Over the holiday season we’ll be republishing a series of Nintendo Life articles, interviews and other features from the previous twelve months that we consider to be our Best of 2020. Hopefully, this will give you a chance to catch up on pieces you missed, or simply enjoy looking back on a year which did have some highlights — honest!
This interview was originally published in October 2020.
The term ‘hidden gem’ is one that, unfortunately, crops up all too frequently these days. With wave upon wave of quality titles hitting digital storefronts every week, more games than ever risk getting carried away by the tide before you’ve had the chance to pick them up. Horace — ostensibly a 16-bit-inspired platformer, although one that really goes places — launched on PC last year to acclaim, but arguably failed to make the splash it deserved.
With so many elements and eccentricities, Horace is an exceptionally tough video game to pin down with a neat genre tag. It’s warm-hearted and accessible, yet also a real gamer’s game filled with humour and challenges that feel laser-focused on anyone who played 8 and 16-bit consoles as a kid.
Labels aside, those who’ve played it know it’s something a bit special. With the Switch version coming on 21st October, we recently spoke with developers Paul Helman and Sean Scaplehorn to find out some more about the inspirations, themes and ambitious ideas that went into Horace, as well as how the creators themselves describe it…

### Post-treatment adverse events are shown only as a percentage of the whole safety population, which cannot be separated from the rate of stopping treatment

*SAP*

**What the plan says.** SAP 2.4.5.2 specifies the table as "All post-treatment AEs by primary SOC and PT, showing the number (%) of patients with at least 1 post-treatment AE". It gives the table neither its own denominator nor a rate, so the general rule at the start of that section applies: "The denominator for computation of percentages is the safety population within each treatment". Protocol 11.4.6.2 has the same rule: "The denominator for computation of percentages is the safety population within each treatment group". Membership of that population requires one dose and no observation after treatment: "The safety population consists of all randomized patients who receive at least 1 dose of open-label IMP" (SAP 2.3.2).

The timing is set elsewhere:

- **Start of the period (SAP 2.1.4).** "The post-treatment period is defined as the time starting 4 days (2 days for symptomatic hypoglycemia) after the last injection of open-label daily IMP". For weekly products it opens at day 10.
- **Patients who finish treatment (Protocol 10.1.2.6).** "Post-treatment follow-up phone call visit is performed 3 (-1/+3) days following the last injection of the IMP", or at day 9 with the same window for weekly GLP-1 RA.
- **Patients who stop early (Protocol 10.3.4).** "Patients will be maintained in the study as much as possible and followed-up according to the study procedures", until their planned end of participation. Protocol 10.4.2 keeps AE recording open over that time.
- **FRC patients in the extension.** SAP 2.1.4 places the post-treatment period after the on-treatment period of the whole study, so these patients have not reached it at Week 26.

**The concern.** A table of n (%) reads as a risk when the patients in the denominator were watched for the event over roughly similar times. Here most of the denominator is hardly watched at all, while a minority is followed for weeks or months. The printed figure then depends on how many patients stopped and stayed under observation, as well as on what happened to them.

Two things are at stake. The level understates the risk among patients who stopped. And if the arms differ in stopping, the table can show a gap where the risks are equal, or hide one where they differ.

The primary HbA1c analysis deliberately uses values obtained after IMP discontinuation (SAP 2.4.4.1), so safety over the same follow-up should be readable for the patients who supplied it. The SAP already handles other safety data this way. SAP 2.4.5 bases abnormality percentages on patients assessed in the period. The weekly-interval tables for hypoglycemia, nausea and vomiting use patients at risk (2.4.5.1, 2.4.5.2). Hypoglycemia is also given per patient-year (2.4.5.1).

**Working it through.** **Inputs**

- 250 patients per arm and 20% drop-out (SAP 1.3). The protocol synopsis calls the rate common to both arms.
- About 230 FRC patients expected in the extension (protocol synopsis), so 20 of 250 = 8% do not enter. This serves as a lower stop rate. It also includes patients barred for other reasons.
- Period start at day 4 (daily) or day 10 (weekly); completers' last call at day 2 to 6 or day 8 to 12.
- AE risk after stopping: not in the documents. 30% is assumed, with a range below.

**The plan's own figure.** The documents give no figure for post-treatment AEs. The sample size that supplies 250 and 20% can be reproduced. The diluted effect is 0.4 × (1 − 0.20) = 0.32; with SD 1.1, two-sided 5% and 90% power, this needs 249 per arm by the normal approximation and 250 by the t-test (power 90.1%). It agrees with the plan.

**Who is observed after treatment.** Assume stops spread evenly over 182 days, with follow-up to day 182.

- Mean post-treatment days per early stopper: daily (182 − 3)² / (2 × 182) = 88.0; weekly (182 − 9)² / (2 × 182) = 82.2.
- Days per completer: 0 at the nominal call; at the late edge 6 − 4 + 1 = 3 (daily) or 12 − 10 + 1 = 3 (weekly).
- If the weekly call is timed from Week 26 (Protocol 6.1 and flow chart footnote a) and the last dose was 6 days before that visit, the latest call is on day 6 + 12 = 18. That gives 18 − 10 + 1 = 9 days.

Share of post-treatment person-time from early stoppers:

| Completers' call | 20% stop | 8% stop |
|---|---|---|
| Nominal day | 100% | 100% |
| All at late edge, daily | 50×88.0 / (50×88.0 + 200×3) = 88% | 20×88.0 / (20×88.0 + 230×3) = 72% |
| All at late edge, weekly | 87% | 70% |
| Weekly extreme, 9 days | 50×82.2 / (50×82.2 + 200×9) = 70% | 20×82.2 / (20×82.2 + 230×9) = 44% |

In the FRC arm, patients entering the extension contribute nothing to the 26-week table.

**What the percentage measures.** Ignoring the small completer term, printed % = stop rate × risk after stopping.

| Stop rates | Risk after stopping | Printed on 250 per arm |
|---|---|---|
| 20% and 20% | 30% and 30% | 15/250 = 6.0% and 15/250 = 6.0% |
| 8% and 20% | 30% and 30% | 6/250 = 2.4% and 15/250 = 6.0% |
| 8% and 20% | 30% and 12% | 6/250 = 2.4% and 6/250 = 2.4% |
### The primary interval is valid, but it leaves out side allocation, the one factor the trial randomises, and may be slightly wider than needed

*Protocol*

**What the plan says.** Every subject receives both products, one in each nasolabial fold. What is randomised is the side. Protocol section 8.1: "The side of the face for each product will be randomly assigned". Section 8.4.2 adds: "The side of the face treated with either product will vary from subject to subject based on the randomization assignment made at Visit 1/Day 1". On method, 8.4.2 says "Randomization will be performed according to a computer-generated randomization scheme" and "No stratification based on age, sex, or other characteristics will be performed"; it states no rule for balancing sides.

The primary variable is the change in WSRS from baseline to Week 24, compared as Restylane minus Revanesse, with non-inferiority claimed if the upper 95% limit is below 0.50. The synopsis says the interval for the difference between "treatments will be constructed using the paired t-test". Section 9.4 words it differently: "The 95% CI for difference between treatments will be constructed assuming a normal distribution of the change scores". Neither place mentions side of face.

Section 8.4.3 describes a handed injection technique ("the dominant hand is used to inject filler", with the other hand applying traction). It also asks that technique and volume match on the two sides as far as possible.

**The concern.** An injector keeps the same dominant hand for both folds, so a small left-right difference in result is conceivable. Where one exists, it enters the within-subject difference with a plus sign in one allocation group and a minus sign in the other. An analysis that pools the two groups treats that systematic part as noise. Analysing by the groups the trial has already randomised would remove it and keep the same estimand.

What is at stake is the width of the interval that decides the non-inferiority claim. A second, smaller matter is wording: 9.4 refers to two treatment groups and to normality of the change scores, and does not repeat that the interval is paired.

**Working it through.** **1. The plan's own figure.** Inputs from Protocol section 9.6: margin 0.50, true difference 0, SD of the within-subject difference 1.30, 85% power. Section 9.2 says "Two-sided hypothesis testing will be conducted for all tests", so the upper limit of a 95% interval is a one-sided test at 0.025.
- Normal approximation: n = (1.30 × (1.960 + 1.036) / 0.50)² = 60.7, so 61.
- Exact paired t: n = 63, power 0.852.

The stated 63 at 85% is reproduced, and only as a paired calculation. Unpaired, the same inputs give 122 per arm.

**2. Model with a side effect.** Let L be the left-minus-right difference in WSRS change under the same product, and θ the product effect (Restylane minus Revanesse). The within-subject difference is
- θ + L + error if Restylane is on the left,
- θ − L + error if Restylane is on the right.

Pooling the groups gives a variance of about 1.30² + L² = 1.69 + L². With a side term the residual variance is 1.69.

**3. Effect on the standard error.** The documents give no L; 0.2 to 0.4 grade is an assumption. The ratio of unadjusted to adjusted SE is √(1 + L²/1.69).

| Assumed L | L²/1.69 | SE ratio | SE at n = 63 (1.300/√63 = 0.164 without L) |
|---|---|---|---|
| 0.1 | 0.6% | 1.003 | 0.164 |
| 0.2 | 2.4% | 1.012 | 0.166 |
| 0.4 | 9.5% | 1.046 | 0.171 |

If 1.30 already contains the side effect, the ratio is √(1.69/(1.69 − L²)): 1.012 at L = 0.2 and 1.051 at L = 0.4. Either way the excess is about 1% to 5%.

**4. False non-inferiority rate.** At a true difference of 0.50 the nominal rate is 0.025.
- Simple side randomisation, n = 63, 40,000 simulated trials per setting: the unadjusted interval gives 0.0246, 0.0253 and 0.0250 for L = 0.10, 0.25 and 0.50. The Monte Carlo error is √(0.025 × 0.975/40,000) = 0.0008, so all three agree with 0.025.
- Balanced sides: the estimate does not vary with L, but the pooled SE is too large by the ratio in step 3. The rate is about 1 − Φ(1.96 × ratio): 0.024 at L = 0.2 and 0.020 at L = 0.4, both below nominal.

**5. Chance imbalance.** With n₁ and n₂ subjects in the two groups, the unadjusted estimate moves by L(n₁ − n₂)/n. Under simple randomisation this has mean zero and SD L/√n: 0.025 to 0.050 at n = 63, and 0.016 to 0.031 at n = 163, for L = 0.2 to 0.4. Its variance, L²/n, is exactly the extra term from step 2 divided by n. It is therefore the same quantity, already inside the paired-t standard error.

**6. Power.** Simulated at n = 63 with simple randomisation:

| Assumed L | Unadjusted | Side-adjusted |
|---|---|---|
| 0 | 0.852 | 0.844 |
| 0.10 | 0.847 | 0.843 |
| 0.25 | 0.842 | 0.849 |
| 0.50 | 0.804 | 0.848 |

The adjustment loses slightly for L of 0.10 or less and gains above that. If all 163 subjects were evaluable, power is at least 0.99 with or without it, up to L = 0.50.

Nintendo Life: First up, can you tell us a little about your background and how you came to work together on Horace?
Paul Helman: I started in the video games industry at the ripe old age of 17 at the very end of 1994. Probe Entertainment took me on to create textures and various other art assets for Die Hard Trilogy on the PS1. This mainly involved me watching and recreating various scenes from the “Die Hard” films, which ironically meant breaking the law as the films were all rated 18+.
I then stayed at Probe until 1998 when Simon Pick, the lead coder from Die Hard Trilogy, set up small development company called Picturehouse which is where I met Sean.
Sean Scaplehorn: Paul sent me the demo he had been working on and I really enjoyed playing it. I don’t think I had laughed so much playing a game since Monkey Island on the Amiga, so I immediately knew that I wanted to get involved and looked forward to working with an old mate again.
When did you start making the game and what inspired you to write this story?
Paul: When Picturehouse wound down in 2003, I ended up working as a freelance artist on various video games. While this paid the bills, it was often less than inspirational, so in 2010 while still freelancing, I started messing around in my ‘spare’ time with some software with the goal of making something that I could call my own game.